When last seen on a golf course, Brandt Snedeker was capping off an amazing run by winning the Pebble Beach National Pro-Am.
He mentioned his ribs being sore, but never let on that the pain began to increase over the last four or five holes that Sunday.
That was five tournaments ago.
Snedeker, who also missed the U.S. Open last summer because of a rib injury, returns to competition this week at the Arnold Palmer Invitational. He said his rib muscle was strained on the left side, which was causing the pain. And while the two rib injuries are not related, there is concern about why it keeps happening.
“I had about every test run you can possibly have run,” Snedeker said. “The good news is I’m completely healthy. The bad news is I’m completely healthy. So I don’t know why it keeps happening. I was kind of hoping that something would creep up that would lead me to see why this keeps happening, and nothing came up. So just have to chalk it up to bad luck, I guess, and get back healthy.”
He could have returned last week in the Tampa Bay Championship, but sat out one more week as a precaution. Instead, he added the Houston Open next week, with everything geared toward being ready for the Masters Tournament, which begins April 11.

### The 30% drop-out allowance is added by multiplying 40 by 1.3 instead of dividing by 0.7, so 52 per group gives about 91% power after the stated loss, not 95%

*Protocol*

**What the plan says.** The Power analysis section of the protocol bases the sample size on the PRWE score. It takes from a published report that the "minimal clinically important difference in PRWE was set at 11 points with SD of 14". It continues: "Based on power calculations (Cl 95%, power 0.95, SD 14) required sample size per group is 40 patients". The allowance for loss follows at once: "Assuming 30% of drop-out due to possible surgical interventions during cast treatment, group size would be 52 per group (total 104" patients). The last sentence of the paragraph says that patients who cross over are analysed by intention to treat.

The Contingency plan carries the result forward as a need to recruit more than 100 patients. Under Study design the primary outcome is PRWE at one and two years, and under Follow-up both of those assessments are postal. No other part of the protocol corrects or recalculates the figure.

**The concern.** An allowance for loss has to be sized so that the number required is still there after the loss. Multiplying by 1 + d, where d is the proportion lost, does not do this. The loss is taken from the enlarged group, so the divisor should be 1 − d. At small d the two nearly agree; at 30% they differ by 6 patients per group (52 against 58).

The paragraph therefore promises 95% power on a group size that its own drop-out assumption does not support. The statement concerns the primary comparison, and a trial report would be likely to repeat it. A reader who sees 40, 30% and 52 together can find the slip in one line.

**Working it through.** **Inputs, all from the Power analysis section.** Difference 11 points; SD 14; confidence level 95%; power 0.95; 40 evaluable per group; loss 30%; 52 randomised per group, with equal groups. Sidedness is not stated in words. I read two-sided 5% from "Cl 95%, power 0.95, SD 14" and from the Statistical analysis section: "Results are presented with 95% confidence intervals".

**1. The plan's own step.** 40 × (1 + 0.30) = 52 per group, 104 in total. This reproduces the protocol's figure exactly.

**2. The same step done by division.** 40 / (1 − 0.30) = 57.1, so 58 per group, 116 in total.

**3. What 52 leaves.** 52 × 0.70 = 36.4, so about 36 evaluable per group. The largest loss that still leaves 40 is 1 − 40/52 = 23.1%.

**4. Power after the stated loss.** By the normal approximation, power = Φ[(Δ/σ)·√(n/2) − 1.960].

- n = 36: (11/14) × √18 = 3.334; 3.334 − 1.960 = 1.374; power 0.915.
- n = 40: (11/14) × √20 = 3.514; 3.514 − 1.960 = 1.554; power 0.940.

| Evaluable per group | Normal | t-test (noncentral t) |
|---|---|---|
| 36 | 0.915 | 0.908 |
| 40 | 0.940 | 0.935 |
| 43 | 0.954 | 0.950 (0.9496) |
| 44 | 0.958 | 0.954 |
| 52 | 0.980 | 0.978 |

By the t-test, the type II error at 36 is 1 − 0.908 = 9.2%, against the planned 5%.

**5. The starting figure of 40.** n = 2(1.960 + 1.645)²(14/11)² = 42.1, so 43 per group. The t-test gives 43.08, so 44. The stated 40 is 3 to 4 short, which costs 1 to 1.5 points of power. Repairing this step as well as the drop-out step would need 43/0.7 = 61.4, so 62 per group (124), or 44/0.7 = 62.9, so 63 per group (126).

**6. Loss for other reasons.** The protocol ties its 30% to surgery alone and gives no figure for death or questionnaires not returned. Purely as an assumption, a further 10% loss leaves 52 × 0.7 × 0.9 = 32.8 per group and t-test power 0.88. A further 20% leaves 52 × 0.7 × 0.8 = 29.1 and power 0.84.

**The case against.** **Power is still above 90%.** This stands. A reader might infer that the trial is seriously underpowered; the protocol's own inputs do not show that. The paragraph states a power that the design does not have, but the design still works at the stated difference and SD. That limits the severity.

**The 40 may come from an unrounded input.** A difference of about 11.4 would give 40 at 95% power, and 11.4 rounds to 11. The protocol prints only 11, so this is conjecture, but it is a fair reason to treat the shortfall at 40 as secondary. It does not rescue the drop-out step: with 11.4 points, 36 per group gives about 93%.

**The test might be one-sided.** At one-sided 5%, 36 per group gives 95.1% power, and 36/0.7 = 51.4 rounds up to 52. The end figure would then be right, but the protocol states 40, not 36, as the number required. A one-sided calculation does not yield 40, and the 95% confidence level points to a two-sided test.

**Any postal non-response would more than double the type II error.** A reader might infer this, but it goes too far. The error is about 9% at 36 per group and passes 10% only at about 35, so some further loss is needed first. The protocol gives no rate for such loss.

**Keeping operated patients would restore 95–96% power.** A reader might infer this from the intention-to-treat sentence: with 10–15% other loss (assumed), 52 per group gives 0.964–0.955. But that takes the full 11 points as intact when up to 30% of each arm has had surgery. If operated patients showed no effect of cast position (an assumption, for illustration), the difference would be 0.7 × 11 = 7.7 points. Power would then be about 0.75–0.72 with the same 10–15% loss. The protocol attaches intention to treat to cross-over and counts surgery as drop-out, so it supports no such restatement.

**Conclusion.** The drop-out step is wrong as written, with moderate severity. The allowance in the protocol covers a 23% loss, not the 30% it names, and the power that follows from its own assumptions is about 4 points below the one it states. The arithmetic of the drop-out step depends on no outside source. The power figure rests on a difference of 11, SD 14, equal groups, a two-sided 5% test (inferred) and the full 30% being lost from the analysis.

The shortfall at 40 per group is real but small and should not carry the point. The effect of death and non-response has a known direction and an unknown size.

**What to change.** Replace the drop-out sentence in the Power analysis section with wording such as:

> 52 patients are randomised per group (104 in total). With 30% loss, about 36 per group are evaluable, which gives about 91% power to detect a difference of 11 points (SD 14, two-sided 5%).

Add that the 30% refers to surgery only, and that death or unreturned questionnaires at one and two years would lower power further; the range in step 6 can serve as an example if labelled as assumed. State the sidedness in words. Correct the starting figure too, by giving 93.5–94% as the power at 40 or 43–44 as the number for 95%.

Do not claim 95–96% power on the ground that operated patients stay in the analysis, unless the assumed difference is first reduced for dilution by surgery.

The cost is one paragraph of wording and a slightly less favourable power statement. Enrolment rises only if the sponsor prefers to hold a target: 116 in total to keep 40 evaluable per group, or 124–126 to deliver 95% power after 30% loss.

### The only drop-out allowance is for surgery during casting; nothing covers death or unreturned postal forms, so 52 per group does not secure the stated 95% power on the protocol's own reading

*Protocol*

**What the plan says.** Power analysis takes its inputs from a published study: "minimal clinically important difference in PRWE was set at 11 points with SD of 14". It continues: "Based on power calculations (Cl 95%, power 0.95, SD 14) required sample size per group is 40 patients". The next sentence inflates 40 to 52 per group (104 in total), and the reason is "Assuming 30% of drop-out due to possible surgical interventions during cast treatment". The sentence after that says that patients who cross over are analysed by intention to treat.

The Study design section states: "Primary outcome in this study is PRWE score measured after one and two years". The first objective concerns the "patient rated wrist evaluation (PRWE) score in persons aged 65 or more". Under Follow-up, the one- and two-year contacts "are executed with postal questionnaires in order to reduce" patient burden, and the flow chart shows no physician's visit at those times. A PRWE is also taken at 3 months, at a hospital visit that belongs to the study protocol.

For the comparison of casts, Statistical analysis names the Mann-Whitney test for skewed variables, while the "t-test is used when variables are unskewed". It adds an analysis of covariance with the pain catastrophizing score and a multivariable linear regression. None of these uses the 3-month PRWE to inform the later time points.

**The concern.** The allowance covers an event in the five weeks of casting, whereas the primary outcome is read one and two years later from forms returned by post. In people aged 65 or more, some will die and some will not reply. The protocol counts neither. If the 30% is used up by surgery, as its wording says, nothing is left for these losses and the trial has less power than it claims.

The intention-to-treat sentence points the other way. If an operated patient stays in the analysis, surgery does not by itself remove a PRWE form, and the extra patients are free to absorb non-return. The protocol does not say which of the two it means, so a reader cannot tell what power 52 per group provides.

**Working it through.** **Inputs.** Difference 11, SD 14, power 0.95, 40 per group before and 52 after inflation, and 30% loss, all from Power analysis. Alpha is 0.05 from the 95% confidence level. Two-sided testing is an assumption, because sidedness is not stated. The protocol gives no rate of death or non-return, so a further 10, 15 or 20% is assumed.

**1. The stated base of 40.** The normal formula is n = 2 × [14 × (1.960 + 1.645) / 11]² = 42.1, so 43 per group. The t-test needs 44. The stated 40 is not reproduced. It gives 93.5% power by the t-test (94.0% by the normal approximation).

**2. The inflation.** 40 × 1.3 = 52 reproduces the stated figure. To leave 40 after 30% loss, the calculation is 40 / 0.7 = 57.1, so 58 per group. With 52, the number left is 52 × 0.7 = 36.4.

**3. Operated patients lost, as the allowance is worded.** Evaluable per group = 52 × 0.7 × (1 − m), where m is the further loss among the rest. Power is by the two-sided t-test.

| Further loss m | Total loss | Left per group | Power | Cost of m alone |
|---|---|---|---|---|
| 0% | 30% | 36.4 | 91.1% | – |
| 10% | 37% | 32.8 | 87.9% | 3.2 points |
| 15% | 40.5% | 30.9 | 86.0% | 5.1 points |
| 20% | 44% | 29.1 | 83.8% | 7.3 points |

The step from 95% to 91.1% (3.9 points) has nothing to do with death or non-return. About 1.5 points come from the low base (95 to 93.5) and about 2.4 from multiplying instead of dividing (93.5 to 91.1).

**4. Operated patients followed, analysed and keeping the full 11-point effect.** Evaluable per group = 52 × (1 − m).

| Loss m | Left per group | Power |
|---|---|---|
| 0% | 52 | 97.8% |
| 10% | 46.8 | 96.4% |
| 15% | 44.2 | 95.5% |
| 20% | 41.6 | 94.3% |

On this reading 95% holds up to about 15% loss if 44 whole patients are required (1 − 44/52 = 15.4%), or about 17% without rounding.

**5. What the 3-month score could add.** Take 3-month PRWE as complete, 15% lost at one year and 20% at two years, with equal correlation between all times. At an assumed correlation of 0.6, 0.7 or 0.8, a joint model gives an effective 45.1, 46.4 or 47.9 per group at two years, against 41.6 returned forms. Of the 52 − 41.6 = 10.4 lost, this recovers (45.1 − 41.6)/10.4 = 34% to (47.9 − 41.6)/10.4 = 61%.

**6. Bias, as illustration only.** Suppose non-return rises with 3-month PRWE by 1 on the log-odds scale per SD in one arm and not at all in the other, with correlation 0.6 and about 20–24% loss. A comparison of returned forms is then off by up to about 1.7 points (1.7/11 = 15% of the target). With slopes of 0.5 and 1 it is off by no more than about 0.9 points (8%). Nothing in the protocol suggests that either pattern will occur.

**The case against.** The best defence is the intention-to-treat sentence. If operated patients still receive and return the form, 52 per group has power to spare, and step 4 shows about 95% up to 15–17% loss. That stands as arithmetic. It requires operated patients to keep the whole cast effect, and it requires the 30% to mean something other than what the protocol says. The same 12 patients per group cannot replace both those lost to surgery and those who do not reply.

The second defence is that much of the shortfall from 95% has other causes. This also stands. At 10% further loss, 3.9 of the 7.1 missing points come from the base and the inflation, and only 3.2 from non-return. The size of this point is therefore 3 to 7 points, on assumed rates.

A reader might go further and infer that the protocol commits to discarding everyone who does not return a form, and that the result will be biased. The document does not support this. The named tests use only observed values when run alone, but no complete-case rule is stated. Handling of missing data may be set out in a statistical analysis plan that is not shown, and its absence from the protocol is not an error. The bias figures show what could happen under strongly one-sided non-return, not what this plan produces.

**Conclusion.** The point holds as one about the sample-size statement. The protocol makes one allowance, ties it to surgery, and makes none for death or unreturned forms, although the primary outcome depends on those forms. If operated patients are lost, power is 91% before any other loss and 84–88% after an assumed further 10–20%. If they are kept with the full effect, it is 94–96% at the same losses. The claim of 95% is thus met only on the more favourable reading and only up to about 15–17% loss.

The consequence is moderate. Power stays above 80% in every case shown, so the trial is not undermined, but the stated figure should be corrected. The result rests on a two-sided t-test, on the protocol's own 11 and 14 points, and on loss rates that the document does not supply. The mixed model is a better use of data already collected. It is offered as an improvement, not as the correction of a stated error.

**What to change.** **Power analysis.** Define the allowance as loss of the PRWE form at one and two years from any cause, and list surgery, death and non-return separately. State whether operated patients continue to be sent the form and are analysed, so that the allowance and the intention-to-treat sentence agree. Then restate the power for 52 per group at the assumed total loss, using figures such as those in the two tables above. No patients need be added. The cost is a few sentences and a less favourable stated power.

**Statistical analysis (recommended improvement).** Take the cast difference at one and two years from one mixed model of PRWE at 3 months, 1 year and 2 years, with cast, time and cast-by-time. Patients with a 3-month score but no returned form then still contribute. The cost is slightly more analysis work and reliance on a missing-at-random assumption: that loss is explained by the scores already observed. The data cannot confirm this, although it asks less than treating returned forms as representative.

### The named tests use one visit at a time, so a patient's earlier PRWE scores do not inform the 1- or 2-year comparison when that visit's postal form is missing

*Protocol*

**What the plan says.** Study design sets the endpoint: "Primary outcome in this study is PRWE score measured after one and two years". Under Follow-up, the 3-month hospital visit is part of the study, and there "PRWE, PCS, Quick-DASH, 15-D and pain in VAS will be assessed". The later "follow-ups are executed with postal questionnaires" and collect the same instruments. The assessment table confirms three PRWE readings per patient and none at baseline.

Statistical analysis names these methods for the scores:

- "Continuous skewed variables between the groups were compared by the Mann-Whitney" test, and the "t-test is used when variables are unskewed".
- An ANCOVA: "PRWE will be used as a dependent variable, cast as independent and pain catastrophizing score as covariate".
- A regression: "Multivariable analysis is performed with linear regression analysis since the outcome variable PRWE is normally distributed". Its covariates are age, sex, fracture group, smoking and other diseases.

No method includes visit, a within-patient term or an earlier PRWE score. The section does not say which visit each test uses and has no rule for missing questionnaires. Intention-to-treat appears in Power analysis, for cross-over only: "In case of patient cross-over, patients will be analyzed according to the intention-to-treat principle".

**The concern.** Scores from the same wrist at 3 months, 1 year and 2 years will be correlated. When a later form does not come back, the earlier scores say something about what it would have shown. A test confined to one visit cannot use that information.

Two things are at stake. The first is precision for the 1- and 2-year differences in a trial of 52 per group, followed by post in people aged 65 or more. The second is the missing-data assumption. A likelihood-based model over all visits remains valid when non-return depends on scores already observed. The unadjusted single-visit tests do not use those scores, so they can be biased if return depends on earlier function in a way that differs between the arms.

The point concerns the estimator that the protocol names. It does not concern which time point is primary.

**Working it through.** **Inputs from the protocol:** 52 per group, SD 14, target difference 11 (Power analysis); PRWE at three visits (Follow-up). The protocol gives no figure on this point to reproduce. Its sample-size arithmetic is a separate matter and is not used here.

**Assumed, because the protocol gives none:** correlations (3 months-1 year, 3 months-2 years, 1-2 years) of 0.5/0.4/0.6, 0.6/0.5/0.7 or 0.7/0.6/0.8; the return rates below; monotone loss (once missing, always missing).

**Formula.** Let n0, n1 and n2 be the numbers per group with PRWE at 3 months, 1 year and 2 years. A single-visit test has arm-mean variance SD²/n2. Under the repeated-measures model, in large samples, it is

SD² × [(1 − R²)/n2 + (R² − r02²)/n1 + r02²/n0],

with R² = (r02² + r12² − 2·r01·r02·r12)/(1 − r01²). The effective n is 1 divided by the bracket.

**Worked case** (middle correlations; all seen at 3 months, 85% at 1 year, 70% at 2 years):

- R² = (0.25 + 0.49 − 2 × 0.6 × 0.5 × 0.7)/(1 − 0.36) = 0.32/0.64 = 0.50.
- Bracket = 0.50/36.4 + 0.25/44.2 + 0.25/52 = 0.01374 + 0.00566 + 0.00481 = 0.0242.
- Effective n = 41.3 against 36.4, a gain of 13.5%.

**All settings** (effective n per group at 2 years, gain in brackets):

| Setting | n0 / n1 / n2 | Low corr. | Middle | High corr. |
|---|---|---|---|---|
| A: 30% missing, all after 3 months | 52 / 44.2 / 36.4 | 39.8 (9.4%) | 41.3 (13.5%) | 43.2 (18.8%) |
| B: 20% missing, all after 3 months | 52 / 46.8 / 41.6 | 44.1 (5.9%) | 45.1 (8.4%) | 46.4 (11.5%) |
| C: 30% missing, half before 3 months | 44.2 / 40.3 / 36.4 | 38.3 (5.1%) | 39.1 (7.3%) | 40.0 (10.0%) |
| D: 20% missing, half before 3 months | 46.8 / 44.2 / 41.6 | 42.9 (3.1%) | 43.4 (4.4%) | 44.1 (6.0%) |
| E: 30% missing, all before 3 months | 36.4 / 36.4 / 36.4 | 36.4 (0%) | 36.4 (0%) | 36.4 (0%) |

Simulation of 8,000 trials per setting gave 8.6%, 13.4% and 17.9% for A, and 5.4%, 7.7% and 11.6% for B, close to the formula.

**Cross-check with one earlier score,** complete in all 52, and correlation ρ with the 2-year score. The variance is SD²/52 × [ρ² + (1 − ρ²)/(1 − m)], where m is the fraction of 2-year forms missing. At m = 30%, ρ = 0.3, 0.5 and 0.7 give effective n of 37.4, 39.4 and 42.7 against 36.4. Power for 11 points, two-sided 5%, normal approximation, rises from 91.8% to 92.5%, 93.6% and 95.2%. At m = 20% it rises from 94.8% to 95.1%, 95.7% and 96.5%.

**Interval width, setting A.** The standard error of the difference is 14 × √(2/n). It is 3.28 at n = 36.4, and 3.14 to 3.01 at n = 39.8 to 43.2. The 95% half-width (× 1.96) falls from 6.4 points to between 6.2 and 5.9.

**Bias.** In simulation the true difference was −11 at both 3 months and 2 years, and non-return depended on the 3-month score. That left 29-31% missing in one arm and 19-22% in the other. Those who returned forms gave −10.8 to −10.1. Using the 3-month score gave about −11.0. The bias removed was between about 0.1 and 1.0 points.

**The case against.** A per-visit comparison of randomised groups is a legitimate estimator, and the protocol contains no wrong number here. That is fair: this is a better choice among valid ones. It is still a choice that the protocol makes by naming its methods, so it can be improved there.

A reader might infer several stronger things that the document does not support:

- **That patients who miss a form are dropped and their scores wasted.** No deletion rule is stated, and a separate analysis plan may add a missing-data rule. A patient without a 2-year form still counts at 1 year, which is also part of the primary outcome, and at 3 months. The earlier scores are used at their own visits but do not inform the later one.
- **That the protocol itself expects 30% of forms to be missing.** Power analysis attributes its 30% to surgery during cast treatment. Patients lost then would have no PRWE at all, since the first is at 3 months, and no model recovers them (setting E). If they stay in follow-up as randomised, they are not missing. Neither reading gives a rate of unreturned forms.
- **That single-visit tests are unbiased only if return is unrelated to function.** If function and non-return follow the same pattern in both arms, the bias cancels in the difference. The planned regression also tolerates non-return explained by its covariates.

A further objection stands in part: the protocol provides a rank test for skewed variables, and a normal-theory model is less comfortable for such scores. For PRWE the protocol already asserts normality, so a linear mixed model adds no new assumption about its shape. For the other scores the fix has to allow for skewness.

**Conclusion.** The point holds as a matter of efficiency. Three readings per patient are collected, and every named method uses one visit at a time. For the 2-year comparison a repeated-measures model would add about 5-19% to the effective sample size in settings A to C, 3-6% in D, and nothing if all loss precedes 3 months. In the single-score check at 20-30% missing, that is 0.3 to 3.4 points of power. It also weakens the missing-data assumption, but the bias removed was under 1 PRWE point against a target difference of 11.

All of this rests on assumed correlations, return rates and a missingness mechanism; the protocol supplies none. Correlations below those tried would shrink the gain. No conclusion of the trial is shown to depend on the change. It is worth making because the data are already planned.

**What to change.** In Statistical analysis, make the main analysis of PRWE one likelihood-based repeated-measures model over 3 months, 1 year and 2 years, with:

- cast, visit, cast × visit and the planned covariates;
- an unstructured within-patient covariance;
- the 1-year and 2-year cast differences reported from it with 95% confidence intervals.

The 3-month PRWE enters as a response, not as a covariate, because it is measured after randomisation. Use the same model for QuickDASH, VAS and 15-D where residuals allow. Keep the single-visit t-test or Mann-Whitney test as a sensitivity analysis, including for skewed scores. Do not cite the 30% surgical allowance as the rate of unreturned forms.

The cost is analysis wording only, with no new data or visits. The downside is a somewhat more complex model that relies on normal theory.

CAN’T DO THIS AT HOME: Curtis Strange compiled plenty of experience in his 20 years playing Augusta National Golf Club at the Masters, which included a runner-up finish in 1985. He can think of no other golf course where experience means so much, especially on and around the greens.
“There are chips, pitches and putts we don’t get anywhere else, you can’t duplicate it at home,” Strange said. “Speaking for myself, I was never comfortable on the greens until the weekend.”
Strange said if he could start his career over, he would spend more time on the practice green, which has some strange contours.
“I remember spending one afternoon with putting contests, just doing goofy stuff, and it helped enormously,” he said. “You cannot duplicate those putts anywhere else.”
TIMELY ENDORSEMENT: Two days after Stacy Lewis rose to No. 1 in the women’s world ranking with her win in Arizona, she signed a deal worthy of the LPGA’s best player. Omega said Tuesday it has added the 28-year-old American to its roster of ambassadors.
Lewis already has won twice this year, and she was the LPGA Player of the Year in 2012.